Ryu is a very talented smith who at the time of filming had 17 years experience. He also has a distinctive bravado and swagger which might be off-putting in others, but is an endearing quality for Ryu. If you look over on his Instagram page you can see he has a variety of fantastic blades including some awesome Khurkis.
In this episode, Ryu talks about how he’s never used a hydraulic press or power hammer before. He uses traditional techniques. Doug compares Ryu to the Filipino panday “another term for bladesmith from the old ways”.
I admire the quality he is able to produce despite minimal equipment and resources.
I think this explains some of the rugged look of his work during this show. Even the very best smith’s struggle to put together a polished and professional looking blade in six hours (later reduced to five hours) and to do so without power hammers, hydraulic presses and belt grinders is nigh-impossible. Ryu would likely dominate if he was on one of the episodes of the show where they only had coal forges and no power tools.
In the finale, Ryu faced off against Jonathan Porter and each smith was tasked with crafting a Viking Battle axe.
Porter put together a good looking Viking Axe that was durable. In fact this axe is displayed prominently on the wall in the Forge in at least two seasons afterwards. But he makes several bad choices on his design.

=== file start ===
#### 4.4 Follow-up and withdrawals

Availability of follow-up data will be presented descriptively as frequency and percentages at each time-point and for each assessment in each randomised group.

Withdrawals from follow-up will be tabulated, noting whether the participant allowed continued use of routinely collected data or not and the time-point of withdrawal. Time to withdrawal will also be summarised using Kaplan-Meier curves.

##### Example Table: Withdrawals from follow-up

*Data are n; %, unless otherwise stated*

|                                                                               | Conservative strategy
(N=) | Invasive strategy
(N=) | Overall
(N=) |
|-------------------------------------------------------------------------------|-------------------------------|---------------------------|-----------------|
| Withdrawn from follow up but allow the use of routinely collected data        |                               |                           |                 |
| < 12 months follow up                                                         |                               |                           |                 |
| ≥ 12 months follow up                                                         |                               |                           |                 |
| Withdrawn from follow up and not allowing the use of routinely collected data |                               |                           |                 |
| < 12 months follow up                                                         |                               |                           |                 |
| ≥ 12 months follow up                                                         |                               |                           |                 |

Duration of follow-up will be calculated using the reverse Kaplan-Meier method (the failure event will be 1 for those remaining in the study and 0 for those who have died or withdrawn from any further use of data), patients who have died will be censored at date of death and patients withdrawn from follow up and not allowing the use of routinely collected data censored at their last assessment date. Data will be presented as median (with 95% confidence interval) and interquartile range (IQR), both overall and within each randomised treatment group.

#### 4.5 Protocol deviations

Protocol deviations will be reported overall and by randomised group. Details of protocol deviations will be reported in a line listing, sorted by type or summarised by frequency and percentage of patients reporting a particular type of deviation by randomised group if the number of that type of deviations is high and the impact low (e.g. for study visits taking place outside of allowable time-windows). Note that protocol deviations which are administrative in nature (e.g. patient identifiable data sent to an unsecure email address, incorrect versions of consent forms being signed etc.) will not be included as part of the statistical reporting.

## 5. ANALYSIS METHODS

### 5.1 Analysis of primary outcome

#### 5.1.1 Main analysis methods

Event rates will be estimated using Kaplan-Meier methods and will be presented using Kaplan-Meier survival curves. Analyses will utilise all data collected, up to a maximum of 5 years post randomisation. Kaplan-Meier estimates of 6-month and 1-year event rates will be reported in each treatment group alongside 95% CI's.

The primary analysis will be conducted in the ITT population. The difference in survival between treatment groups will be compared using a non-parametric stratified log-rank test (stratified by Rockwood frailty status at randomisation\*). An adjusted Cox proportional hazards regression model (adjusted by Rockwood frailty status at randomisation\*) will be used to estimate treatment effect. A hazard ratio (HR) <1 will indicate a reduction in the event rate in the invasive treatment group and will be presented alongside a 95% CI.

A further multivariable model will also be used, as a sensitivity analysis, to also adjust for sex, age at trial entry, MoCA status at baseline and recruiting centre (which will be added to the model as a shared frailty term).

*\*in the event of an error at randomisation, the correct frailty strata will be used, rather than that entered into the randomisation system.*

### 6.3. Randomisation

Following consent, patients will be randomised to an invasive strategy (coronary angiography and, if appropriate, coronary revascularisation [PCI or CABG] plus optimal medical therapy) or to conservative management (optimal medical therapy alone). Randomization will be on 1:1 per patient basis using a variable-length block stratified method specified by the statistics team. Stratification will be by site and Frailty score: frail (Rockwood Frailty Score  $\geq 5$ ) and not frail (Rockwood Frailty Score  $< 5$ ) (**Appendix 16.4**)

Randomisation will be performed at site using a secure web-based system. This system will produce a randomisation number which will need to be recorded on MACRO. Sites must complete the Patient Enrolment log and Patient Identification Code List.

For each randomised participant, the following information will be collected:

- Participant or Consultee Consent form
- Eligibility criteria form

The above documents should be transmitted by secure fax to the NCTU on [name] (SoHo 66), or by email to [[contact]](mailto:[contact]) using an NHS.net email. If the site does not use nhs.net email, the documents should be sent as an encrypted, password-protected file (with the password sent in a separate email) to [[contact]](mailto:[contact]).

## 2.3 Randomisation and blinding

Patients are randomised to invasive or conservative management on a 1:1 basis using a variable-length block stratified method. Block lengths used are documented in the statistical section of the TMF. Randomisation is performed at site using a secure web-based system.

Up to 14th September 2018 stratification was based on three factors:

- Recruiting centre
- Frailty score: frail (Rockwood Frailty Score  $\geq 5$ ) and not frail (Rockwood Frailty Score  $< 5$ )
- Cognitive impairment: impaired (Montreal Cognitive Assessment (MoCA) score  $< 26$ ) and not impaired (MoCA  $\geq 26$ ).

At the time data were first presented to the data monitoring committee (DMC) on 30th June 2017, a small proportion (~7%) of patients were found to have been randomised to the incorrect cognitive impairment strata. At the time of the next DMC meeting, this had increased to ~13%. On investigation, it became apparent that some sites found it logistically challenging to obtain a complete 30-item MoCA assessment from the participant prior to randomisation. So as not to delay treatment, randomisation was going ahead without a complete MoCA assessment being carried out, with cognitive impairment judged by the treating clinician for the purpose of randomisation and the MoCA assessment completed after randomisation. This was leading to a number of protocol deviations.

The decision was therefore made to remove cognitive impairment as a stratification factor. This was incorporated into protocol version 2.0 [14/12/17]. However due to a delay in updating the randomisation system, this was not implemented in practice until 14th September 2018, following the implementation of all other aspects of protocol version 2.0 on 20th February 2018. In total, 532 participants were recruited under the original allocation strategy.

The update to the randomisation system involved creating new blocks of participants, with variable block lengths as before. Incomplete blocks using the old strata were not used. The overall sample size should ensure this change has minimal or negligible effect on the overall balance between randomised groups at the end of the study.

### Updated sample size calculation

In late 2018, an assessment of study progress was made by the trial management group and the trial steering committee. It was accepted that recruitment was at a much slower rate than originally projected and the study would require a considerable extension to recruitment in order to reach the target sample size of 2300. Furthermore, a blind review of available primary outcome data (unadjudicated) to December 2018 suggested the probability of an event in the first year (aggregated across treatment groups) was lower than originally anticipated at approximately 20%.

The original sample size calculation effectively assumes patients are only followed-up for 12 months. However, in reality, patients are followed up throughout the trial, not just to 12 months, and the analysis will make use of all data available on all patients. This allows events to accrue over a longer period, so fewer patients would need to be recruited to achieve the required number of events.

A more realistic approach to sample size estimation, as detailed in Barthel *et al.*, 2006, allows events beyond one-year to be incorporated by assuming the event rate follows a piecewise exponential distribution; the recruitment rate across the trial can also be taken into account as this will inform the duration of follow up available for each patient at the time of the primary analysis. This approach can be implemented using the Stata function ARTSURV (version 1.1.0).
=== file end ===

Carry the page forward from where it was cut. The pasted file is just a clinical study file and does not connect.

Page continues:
First he chooses a round handle, which is poor for indexing. Next is the axe head scale, which is too small for the length of the handle. Thirdly, he places unnecessary and non-functional wraps on the haft, which makes it so your hand can’t travel down the handle in a two handed swing. He also decides to burn part of handle which I dislike but if he hadn’t made the former three mistakes I’d be willing to look past this last one.
Nothing against Jonathan Porter, he is obviously a skilled smith with great technique. Unfortunately this axe was a well executed but poorly designed. In summary it looks good but doesn’t function well.
Ryu’s axe is a bit on the rough side. The axe head is off-center from the haft and the haft itself looks slapdash. But it functions well. The handle design is easier to index and control, the weight of the axe head makes it an excellent chopper. As Ryu states, “It doesn’t have to be pretty to split skulls.”
Ryu’s “raw and rough” axe is definitely among the most rugged finale weapons presented by a Forged in Fire champion, but why is Jonathan’s axe prominently displayed on the wall of the forge but Ryu’s isn’t when Ryu won?